Once word got out that I would be walking the Camino, I had to face friends and family who, while generally supportive, were not entirely clear as to what it was I was doing or why. I could understand their concerns for my safety and for my preparedness–or what some considered lack thereof. I could almost “hear” their thoughts, their questions: Why is she doing this? Is she mad? The former question proved more and more difficult to answer. “Well, just because!” was not sufficient. When I would explain that I had been wanting to do the Camino since the first time I went to Spain on a Fulbright back in 1979, folks tended to understand although in some cases the obvious next question was, “So why now?” I too asked myself: Why in winter, during the holidays? Won’t you miss your family? It was a hard time to be away. I would be missing the holidays–Christmas, New Year’s, my birthday, my Mom’s, sisters’ and friends’ birthdays.
When others would ask, I would smile and acknowledge that yes, of course, I would miss my family and friends–I would miss so much! I would certainly miss celebrating Mom’s 86th birthday, miss the tamaladas—both at Christmas and for Elsa’s birthday—miss the children all dressed in their Christmas finery, and my sisters’ “pink” experience; I would simply miss the fun of being in Laredo with Mom and my siblings and their families in the house where I have spent almost all of the last 60 Christmases.
Start of parenthetical note–By the “pink” experience, I mean how for Christmas, my 7 sisters and I dress in a selected color. In 2010, it was Mari’s choice—Pink! The year before she had given us the color; so all year we had been on the lookout for a pink top that we could wear on Christmas Eve. We had started the tradition four years before with the youngest of the sisters, so we had already worn silver, red, and purple. I had already found a pink turtle neck that I knew would fit the occasion; now I would not wear it! In 2011, it will be Christmas Green and Leticia selected the color. Elsa is already agonizing as to what she will choose for us to wear in 2012—End of parenthetical note.
At times I was tormented with the what-ifs and the I-should’ves that plague me as I am about to start any important project. But, I held fast. “It’s now or never!” I would explain how on several occasions I had attempted to make the walk and how my dream had remained a dream, deferred due to circumstances beyond my control. This time, I told myself (and whoever would listen), I am determined to do it, come hell or high water! I was determined to get myself to Spain, to get myself to France, to start walking and do as much as I could every day and not stop until I reached Santiago.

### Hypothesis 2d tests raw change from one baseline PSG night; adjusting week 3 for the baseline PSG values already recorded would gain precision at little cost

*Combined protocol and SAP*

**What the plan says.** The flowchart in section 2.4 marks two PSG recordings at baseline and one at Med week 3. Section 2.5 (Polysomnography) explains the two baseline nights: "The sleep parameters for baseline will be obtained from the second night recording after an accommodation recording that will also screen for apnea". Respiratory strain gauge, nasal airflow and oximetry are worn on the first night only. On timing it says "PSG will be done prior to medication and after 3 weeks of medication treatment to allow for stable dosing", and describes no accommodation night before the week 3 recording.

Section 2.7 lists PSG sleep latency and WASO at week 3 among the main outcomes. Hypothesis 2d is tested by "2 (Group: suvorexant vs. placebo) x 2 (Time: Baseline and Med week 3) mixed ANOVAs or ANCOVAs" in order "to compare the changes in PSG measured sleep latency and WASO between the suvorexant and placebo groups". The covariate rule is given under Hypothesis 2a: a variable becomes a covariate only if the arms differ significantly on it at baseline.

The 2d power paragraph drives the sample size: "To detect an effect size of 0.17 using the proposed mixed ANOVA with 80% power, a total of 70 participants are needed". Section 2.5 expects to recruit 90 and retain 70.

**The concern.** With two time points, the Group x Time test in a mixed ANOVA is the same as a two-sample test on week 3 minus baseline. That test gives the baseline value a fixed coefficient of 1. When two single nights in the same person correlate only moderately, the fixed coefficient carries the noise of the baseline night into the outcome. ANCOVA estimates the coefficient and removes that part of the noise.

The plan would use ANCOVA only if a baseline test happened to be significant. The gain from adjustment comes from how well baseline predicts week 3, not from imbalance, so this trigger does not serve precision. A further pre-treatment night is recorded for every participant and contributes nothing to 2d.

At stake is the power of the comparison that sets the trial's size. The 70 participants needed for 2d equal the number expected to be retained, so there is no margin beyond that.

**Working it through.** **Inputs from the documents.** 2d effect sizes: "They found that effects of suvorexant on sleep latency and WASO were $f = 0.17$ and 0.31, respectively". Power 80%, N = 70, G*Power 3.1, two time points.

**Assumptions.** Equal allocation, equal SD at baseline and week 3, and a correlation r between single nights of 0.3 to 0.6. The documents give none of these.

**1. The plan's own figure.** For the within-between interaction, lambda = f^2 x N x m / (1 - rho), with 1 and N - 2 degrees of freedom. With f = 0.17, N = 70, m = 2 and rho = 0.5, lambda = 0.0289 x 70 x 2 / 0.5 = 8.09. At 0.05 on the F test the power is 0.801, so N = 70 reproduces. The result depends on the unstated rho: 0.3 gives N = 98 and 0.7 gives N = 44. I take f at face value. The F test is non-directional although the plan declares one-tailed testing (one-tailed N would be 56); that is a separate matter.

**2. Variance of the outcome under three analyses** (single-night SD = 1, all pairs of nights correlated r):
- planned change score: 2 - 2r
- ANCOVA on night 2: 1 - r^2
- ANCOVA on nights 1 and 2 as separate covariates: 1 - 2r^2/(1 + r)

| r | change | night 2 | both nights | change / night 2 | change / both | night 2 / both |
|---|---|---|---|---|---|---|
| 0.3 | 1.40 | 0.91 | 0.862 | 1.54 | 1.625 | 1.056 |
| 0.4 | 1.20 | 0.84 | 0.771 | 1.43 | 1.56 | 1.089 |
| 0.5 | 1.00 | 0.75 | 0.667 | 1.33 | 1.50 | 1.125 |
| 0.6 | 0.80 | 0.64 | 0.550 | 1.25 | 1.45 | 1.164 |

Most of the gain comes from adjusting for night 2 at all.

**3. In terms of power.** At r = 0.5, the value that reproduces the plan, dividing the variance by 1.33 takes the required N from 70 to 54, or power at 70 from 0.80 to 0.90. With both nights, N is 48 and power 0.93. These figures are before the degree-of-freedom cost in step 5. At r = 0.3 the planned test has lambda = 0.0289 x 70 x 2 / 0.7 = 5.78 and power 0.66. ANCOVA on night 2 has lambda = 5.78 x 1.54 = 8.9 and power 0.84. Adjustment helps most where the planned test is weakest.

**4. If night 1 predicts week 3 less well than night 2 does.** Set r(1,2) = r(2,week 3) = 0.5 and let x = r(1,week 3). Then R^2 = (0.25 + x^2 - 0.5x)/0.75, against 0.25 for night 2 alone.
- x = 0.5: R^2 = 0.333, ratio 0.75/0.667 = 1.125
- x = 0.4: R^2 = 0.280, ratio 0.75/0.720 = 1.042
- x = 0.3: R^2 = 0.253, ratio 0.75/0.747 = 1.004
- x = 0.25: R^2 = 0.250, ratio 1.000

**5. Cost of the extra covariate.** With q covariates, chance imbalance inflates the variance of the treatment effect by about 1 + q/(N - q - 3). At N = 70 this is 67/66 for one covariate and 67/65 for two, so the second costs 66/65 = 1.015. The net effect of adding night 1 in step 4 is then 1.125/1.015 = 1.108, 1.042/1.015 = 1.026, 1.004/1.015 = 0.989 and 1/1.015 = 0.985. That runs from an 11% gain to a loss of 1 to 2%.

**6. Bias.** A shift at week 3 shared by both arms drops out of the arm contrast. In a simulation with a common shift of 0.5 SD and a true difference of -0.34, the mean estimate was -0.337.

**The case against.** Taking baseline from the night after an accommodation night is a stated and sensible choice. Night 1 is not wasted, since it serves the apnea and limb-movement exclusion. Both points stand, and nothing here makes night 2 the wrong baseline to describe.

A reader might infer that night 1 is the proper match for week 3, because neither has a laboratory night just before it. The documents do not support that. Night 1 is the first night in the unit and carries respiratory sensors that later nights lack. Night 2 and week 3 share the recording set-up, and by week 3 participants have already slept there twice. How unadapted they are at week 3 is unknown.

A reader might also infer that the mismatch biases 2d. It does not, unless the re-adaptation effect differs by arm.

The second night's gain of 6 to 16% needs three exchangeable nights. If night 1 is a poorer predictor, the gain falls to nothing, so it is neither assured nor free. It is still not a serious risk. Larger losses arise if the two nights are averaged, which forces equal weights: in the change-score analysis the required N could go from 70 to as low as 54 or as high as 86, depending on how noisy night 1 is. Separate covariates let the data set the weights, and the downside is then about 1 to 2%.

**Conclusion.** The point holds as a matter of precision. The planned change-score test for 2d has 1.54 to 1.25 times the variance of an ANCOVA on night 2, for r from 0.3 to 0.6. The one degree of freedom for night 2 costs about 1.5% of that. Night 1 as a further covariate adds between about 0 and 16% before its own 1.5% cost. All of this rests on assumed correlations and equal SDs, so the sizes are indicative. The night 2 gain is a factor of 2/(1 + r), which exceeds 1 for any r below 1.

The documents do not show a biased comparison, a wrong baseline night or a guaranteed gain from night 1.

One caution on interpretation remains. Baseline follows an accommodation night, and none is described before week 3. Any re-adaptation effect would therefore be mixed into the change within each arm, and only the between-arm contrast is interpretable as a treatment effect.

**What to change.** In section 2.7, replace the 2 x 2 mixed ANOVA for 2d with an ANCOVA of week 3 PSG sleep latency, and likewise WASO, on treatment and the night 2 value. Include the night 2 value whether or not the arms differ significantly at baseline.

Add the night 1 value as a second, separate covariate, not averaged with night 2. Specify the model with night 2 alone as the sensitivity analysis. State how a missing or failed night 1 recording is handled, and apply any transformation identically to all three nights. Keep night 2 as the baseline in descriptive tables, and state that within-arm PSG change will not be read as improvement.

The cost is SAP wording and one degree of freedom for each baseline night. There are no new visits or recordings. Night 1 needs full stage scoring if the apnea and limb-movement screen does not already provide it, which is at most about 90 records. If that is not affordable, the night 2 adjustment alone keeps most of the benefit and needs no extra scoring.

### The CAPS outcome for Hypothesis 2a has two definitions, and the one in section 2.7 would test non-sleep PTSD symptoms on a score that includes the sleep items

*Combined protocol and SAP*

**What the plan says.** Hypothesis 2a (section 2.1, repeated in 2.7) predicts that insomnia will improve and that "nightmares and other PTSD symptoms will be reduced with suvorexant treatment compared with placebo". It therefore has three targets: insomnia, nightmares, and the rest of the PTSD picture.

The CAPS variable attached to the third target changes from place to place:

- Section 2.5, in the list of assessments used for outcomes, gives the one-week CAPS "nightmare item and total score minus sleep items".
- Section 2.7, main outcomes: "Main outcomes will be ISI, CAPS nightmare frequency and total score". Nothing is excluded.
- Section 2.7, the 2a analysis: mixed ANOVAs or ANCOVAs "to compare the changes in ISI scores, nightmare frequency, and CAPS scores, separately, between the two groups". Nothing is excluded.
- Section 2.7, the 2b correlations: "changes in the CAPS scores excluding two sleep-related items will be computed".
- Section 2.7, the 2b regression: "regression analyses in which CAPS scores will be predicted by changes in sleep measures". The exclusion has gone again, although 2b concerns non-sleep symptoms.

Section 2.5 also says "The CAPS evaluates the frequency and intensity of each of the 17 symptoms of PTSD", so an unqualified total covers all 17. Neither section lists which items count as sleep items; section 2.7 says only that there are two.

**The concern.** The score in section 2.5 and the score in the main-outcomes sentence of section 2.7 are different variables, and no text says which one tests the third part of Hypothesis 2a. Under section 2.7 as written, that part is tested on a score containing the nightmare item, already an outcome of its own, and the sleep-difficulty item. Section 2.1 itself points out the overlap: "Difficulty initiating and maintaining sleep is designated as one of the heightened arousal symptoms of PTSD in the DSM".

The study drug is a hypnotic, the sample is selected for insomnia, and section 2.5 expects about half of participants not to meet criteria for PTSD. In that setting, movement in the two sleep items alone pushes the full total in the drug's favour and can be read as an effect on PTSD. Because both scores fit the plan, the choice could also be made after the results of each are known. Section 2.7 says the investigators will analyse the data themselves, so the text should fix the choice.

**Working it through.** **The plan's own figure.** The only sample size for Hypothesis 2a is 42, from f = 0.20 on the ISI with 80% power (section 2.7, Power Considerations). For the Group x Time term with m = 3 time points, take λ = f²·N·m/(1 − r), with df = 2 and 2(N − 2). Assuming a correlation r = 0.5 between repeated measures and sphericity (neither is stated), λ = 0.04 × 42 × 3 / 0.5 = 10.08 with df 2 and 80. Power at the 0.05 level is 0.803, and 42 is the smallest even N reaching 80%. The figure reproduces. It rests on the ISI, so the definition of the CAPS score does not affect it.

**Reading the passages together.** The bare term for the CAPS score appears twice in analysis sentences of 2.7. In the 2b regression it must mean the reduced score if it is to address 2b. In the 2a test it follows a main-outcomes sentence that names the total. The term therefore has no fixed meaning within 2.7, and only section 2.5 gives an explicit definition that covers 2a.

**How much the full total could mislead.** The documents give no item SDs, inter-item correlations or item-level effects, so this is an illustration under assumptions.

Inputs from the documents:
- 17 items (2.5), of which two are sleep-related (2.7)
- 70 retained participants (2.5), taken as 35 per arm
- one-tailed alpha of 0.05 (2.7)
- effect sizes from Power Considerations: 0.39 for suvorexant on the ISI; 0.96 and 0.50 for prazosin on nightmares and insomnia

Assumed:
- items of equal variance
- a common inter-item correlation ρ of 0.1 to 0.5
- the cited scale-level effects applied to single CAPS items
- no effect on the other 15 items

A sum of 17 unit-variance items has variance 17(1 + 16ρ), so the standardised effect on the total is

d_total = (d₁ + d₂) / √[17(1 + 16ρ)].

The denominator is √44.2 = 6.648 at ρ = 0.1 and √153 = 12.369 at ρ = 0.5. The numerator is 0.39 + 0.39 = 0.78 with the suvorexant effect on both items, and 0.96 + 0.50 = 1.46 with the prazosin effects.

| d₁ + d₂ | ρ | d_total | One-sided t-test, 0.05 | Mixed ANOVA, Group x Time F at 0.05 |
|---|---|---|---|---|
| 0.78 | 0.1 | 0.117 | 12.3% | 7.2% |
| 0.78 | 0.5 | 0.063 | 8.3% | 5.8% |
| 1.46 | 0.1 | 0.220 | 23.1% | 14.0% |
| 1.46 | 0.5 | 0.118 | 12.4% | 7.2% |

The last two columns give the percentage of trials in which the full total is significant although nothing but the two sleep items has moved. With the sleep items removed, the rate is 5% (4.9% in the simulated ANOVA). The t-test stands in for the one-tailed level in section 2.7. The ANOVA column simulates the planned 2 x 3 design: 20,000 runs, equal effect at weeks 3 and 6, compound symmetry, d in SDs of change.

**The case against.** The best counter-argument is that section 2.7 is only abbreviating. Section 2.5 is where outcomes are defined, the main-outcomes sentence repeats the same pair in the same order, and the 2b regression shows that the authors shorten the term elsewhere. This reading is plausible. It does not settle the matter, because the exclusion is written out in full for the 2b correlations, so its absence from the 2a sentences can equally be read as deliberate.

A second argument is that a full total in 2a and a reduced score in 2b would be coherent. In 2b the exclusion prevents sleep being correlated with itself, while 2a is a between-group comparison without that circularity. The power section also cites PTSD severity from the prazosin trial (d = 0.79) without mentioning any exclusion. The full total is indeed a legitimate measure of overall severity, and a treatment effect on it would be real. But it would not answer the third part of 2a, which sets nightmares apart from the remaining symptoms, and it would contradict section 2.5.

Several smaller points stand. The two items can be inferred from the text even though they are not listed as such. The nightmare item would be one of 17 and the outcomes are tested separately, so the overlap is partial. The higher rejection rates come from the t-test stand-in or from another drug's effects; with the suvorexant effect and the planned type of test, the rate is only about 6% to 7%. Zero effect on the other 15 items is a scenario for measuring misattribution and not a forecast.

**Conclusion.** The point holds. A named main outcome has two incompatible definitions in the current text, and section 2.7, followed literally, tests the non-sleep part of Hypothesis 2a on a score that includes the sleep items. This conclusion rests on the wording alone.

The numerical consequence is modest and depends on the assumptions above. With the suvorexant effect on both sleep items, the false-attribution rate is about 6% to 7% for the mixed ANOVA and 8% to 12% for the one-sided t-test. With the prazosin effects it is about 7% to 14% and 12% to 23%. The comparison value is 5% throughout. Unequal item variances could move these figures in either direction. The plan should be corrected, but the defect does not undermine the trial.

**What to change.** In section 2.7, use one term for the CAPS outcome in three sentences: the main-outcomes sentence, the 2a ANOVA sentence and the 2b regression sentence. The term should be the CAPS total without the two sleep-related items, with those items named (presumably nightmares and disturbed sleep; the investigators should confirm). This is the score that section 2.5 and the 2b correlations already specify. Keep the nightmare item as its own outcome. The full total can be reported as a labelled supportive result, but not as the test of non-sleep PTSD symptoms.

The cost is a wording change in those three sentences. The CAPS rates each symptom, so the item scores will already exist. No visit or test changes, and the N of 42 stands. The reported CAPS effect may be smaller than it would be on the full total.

The question remained “Why?” I must confess that I didn’t always deny people’s assumptions as to why I was doing it. I didn’t clarify when some friends assumed that I was doing it for religious reasons, assuming I was paying a manda, a vow to Santiago. Perhaps they knew something I didn’t. Or when someone assumed that it was an attempt to show others and myself that I was still physically able to do such things, I remained silent. I harbored thoughts of writing an op ed piece that would tell the world why I was doing it. I sent out Thanksgiving Day cards to out of town friends with a personal note saying that I would be walking the Camino and therefore not sending out my usual Christmas cards. They too asked “Why?”
Why? Why do people walk the Camino and have for centuries? It can certainly be for religious reasons, to pay a manda, to suffer and atone for some sin, to have the time to contemplate life, to prove that one can perform the athletic feat that it entails, to be a tourist and visit the various sites along the way—the monasteries, the Roman ruins, the cathedrals. Many peregrinos—some of whom we met along the way—have walked the Camino several times; they are said to be enganchados, hooked, by the Camino. Could it be the magic? The spiritual experiences? The high one experiences seeing the majestic mountains, the beautiful sunsets, the flora and fauna of Navarra and Galicia? Could it be the miracles? The people that one meets? Or a combination of all of these?
Ultimately, the question remains a personal one. Everyone who walks the Camino asks the question and everyone answers differently. But we all do it for only one reason: Because we can! There are many who want to and don’t. Others who dream of doing it and don’t. Still others who can and won’t. Many don’t finish or choose to walk etapas of the path. There are many reasons why many who say they want to don’t. There are some who cannot afford it, others whose fears or doubts paralyze them. I had my share of reasons over the years.
My friend Becky Vela, my traveling companion, had walked it before, alone and in winter. So why was she doing it again? To be with me? To walk the stretches where she had had to take a bus in the previous pilgrimage? Only she can answer why she walked it the first time, why she walked it again four years later. I chose to walk it in winter because it was almost guaranteed that there would not be many other pilgrims. I could relish my solitude, my time for reflection and contemplation. I did it because I could. I now know I walked it to fulfill a spiritual need, to physically step on a path that was laid out centuries ago, by pre-Christian seekers, travelers, pilgrims to the end of the earth, followers of the path of the stars. I did it to follow my life’s path.